As the Chestatee High School band played the songs of the branches of the armed services, the veterans stood.
For some, the standing required the assistance of a cane or walker. Others were tethered to an oxygen tank.
Tuesday was their day.
During a ceremony at the Georgia Mountains Center, veterans of all wars were honored for their service.
"History tells us that World War II was brought about by the collision of two different philosophies — democracy and the rule of law versus fascist dictatorship," said John W. Jacobs Jr., an Army veteran of World War II who addressed the gathering.
Jacobs, who served in Europe, recalled the nation’s dedication to the war.
"World War II had seen America commit its treasure and its blood in order to preserve democracy. After three and one-half years of global war, the cost in American lives was 405,399 dead."
Heyward Hosch, a retired banker who served in Korea, said his was the forgotten war.
"It was a bloody and difficult war for three years and it’s not over now," Hosch said. "We signed a cease-fire in 1953, but the war is still not over. Korea is still a divided country and hostile to us in North Korea."
Bill Harris, a Navy veteran of Vietnam, said he spent much of his time in a ship about 20 miles off the Vietnamese coast.
"It does my heart good to know the community supports our veterans," Harris said. "Vietnam was not a conflict; Vietnam was a war. No matter what the politicians want to tell you, we did not lose that war. The politicians in Washington lost that war."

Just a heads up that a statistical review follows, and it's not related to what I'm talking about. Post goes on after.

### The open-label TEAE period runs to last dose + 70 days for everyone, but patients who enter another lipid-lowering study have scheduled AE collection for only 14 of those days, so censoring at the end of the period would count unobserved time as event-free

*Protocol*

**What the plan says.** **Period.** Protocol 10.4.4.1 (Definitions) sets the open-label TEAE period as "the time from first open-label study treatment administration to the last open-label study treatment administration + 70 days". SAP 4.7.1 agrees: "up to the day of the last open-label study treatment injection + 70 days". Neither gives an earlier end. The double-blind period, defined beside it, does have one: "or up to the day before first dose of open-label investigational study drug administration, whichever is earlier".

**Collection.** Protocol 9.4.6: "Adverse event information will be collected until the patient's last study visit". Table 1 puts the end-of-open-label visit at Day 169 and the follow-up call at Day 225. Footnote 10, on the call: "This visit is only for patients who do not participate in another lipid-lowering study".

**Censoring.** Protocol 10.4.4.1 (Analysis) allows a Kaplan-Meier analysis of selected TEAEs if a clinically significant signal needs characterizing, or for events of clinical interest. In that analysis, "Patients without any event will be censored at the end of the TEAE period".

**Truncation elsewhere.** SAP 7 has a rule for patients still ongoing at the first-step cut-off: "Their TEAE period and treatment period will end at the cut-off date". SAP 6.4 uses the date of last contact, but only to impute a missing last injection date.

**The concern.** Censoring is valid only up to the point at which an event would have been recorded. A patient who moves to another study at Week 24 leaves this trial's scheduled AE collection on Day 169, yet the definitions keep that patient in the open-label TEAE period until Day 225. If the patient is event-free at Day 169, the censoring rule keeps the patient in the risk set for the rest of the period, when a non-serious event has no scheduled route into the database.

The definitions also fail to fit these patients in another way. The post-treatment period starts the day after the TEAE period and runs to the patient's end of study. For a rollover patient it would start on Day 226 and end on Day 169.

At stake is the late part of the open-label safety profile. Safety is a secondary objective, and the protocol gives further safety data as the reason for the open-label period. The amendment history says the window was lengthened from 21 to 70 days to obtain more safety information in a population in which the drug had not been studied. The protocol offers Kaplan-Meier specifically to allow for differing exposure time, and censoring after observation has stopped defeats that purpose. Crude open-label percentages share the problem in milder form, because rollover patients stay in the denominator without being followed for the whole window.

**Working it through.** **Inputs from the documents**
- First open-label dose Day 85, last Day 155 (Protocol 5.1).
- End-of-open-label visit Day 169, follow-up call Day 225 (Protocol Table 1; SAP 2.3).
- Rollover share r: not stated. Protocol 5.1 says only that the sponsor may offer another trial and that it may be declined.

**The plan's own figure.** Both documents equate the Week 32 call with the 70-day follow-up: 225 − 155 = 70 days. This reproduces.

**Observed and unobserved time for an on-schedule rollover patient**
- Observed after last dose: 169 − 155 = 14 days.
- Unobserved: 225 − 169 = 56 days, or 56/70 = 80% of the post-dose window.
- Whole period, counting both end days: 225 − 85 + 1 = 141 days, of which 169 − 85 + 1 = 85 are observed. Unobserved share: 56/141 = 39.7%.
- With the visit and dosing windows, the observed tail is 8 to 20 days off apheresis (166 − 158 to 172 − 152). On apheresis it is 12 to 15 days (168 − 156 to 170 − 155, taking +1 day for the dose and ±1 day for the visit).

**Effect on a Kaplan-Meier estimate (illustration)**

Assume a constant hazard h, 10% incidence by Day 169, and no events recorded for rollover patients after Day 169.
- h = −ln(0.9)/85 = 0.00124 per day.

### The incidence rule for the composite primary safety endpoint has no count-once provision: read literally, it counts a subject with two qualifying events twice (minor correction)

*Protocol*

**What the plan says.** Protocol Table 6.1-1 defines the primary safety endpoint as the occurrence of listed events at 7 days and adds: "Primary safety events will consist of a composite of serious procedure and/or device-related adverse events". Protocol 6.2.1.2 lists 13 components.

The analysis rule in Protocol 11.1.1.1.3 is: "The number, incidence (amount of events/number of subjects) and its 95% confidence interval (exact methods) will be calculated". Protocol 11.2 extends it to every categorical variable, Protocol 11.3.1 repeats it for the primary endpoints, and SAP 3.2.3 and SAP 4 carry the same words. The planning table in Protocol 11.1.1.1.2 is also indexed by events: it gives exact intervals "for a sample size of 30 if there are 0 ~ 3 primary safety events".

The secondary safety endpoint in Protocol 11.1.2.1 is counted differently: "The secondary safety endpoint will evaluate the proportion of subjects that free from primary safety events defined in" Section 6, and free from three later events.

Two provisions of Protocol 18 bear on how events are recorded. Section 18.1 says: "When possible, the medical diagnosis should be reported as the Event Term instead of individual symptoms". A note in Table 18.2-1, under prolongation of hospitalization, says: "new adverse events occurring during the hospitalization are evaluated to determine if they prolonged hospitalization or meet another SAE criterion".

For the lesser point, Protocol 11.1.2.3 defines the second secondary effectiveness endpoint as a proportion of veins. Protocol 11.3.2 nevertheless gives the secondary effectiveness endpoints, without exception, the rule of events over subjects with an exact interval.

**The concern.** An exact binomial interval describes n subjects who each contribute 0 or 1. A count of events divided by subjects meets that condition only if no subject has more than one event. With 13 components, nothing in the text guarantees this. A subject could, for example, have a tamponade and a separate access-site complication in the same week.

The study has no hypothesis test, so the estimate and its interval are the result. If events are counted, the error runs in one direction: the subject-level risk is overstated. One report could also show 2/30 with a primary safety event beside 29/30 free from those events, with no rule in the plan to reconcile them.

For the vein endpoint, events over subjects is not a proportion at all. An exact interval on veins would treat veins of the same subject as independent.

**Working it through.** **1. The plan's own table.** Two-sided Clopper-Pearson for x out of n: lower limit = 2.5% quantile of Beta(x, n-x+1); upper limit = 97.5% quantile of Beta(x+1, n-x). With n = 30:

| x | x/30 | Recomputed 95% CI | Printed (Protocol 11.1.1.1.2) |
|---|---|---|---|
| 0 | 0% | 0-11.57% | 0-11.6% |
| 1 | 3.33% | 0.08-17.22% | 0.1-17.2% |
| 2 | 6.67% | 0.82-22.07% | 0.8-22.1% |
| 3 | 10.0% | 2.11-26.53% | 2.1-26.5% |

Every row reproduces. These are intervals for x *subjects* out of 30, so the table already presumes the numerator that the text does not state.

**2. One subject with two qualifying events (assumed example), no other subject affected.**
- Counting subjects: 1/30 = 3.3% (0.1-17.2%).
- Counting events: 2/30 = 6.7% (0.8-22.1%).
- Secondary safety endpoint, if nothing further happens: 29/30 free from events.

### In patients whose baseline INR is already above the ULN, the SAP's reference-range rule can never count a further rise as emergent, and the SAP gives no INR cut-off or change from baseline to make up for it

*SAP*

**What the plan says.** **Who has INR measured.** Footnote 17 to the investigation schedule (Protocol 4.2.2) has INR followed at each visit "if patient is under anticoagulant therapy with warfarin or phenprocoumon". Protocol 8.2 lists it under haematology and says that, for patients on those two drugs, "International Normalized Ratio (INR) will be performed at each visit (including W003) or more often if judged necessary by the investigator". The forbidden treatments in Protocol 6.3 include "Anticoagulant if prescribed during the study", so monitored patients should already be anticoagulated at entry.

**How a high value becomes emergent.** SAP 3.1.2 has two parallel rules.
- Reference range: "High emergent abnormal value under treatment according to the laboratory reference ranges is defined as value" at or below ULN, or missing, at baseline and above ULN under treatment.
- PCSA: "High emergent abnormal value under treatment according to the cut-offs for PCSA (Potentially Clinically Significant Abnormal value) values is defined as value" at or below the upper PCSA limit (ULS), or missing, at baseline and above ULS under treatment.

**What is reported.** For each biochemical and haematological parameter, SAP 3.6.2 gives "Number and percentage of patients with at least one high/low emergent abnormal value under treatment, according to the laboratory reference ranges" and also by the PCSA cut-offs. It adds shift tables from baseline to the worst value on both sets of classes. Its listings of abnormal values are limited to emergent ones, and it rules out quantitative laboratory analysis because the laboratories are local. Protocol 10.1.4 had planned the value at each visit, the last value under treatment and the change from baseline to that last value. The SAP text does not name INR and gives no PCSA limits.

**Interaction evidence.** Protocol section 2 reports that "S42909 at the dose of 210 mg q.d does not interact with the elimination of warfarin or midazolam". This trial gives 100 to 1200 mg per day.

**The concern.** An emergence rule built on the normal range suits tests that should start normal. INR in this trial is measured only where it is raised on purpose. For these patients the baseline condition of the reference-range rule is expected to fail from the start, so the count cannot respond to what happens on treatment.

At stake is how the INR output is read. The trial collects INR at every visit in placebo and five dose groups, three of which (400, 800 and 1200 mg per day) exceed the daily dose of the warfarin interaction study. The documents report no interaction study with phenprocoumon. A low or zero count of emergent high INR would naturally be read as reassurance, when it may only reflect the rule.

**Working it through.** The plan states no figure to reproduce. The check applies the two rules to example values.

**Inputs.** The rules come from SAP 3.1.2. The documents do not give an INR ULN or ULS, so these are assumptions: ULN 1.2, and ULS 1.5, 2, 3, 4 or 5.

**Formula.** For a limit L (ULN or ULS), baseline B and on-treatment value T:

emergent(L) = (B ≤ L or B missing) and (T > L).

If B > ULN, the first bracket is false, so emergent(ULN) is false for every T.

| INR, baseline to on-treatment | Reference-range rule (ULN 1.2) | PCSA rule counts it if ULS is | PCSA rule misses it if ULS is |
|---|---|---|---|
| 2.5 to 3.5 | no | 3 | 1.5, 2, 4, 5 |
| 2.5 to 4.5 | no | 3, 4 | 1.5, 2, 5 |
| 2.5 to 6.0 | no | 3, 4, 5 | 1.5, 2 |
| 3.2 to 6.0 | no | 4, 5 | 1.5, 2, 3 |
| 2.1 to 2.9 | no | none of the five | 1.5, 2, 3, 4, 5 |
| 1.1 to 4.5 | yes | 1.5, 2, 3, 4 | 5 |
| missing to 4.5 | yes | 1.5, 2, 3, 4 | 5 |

In addition to speeches, a group of first- and second-grade students from Maranatha Christian Academy sang "God Bless America," and a group of high school students from the school recited the preamble to the U.S. Constitution.
An American flag was presented to Hall County sheriff’s Deputy Joe Groover, who was injured earlier this year in a shootout. Groover is also a veteran.
The observance of Veterans Day is held on the day the armistice was signed between the Allies and Germany in a railroad car in the Compiègne Forest in France.
The signing took place at the 11th hour, on the 11th day of the 11th month, which is the hour of traditional Veterans Day ceremonies.
After World War II, the holiday, originally called Armistice Day, was renamed Veterans Day in the U.S. and Remembrance Day in the United Kingdom.
The flower of the poppy is worn on Veterans Day and is tied to Canadian physician John McCrae’s poem "In Flanders Fields."
A Walton County native, Moina Michael, was an employee of the YMCA overseas war secretaries and is credited with making the first collection of 25 silk poppies.